Efforts to tackle the DTOC problem will need a whole system-wide approach addressing the consistent lack of capacity across all parts of the system.
As outlined earlier in this document, DTOCs are not exclusively an NHS problem. The data referenced in ‘The scale of the DTOC problem’ highlights that in many cases, patients are unable to be discharged due to a lack of onward care, including from space in care homes to funding for home care services. Many of these challenges are the result of a health and social care system that continues to be under significant pressure, as well as a longstanding lack of investment in important provisions like community nursing.
It’s in the DTOC that the impact of clinical SR technology, like Augnito, has the potential to be most transformative. Switching to Augnito and using streamlined, automated clinical workflows can create an efficiency gain of around 5% per day. This time saving has a very real financial impact. It can provide a reduction in document turnaround time, patient referral record keeping, and clinical documentation inaccuracies/errors – as part of the discharge process and the patient onward care journey. This could save the NHS hundreds of thousands of pounds per month.
Currently, these productivity bottlenecks are a wasted administrative cost, not influencing or improving the patient experience. Transforming efficiency is significantly more cost-effective than trying to grow bed stocks. With a new, more seamless way of working, savings can be focused on what matters most: replacing the soon to cease March 2023 Government funding, and reinvesting in patient care by improving healthcare provisions outside the hospital environment, raising the standards of community care, and ensuring every patient can be discharged effectively and at the right time for a better outcome.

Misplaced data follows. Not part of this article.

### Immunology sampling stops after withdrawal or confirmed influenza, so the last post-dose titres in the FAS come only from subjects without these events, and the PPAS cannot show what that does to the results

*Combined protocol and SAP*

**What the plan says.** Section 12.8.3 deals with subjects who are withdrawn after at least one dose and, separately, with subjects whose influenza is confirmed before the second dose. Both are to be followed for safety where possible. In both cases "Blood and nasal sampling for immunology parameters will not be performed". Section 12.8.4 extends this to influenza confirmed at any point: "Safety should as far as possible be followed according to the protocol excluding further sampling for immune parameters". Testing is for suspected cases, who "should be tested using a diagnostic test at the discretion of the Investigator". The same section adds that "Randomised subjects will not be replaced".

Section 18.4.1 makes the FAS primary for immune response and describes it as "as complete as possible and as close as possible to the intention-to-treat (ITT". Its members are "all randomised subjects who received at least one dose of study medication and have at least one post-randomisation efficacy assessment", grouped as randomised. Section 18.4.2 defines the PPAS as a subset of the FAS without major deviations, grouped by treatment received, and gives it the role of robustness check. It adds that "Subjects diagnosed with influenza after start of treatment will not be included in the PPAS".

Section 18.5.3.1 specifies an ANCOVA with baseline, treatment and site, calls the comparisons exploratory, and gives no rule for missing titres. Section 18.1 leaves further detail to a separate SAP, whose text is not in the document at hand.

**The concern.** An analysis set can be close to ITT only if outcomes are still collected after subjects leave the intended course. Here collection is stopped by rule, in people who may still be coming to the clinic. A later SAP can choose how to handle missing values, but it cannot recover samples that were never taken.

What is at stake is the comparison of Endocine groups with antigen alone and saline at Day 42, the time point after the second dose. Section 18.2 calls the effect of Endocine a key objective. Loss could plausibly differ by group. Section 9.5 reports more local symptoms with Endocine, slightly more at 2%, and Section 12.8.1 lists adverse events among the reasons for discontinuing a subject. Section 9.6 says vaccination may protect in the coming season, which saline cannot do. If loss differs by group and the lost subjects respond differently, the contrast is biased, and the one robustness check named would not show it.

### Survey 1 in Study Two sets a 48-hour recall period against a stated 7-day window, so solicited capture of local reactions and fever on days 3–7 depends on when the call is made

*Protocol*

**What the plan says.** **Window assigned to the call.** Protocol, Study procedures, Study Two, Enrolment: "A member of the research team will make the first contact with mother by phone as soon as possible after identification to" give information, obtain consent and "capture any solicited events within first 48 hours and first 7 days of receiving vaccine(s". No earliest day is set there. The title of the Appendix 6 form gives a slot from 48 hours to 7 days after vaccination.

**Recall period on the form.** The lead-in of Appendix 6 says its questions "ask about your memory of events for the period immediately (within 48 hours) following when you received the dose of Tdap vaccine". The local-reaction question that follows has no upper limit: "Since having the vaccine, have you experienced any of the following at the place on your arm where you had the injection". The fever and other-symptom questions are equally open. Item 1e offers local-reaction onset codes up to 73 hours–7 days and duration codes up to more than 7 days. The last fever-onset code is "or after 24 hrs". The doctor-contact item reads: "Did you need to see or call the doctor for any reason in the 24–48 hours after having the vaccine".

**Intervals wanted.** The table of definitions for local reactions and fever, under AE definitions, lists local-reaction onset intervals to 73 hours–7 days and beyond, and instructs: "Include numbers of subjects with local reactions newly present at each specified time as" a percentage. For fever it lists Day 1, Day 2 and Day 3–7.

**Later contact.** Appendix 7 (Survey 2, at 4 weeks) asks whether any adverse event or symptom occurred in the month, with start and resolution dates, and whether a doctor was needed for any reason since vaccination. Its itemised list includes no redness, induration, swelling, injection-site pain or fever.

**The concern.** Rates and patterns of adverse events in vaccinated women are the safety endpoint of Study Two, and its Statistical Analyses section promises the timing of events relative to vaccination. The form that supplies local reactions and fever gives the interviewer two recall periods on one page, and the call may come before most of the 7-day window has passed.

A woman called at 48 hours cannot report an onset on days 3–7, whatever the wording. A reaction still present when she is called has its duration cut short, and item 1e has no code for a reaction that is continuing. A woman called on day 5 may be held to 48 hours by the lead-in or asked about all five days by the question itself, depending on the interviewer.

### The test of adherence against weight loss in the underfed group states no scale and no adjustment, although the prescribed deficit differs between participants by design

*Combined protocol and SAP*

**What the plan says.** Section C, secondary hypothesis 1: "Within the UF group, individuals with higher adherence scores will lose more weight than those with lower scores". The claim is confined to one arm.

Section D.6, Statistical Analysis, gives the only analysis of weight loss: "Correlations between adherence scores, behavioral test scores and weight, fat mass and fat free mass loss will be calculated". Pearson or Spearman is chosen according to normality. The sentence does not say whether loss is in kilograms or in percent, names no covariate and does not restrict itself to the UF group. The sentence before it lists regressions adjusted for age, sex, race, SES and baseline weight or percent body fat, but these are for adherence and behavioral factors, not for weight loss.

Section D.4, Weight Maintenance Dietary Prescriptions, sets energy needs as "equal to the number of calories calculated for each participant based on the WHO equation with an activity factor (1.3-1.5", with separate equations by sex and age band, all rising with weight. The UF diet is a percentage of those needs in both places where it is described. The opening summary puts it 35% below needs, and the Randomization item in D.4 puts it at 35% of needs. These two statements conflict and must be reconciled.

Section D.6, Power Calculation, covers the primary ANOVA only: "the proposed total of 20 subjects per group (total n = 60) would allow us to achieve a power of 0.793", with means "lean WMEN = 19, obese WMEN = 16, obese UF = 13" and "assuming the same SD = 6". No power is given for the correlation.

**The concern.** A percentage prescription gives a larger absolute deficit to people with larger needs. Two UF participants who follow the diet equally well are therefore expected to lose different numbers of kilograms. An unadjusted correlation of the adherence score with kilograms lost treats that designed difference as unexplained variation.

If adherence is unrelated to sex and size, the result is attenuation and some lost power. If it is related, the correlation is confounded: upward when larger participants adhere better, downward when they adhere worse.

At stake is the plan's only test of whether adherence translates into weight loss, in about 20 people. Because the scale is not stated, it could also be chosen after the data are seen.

In our next blog, we’ll discuss in more depth how the financial implications of DTOC extend across the whole of the health and social care system and how savings could be repurposed for medical efficiency gains and an improved continuum of care.
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– when they matter most
With growing waiting lists, strict government targets, and increased demand, everyone involved in diagnostics is under pressure to work faster. But efficiency and speed are also vital to improving the most important thing of all: patient outcomes.
In November 2022, NHS England announced a landmark move to speed up cancer diagnosis or all-clear for patients. For the first time, GPs across the country can access fast-track testing, with direct orders of CT scans, ultrasounds, and brain MRIs. Crucially, the availability of these tests extends to those patients whose symptoms fall outside the NICE guideline threshold for urgent referrals.
For patients, this reflects a continued effort from the NHS to accelerate pathways through the diagnosis to treatment. However, for already overloaded diagnostic teams, radiologists and pathologists, it heightens the need to transform – and accelerate – ways of working.
Early diagnosis creates better patient outcomes
According to Cancer Research UK, 4 in 10 cancer cases are diagnosed through an urgent suspected cancer referral. This creates a significant gap between the most urgent referrals and those patients with concerning symptoms who would experience a longer wait for screening.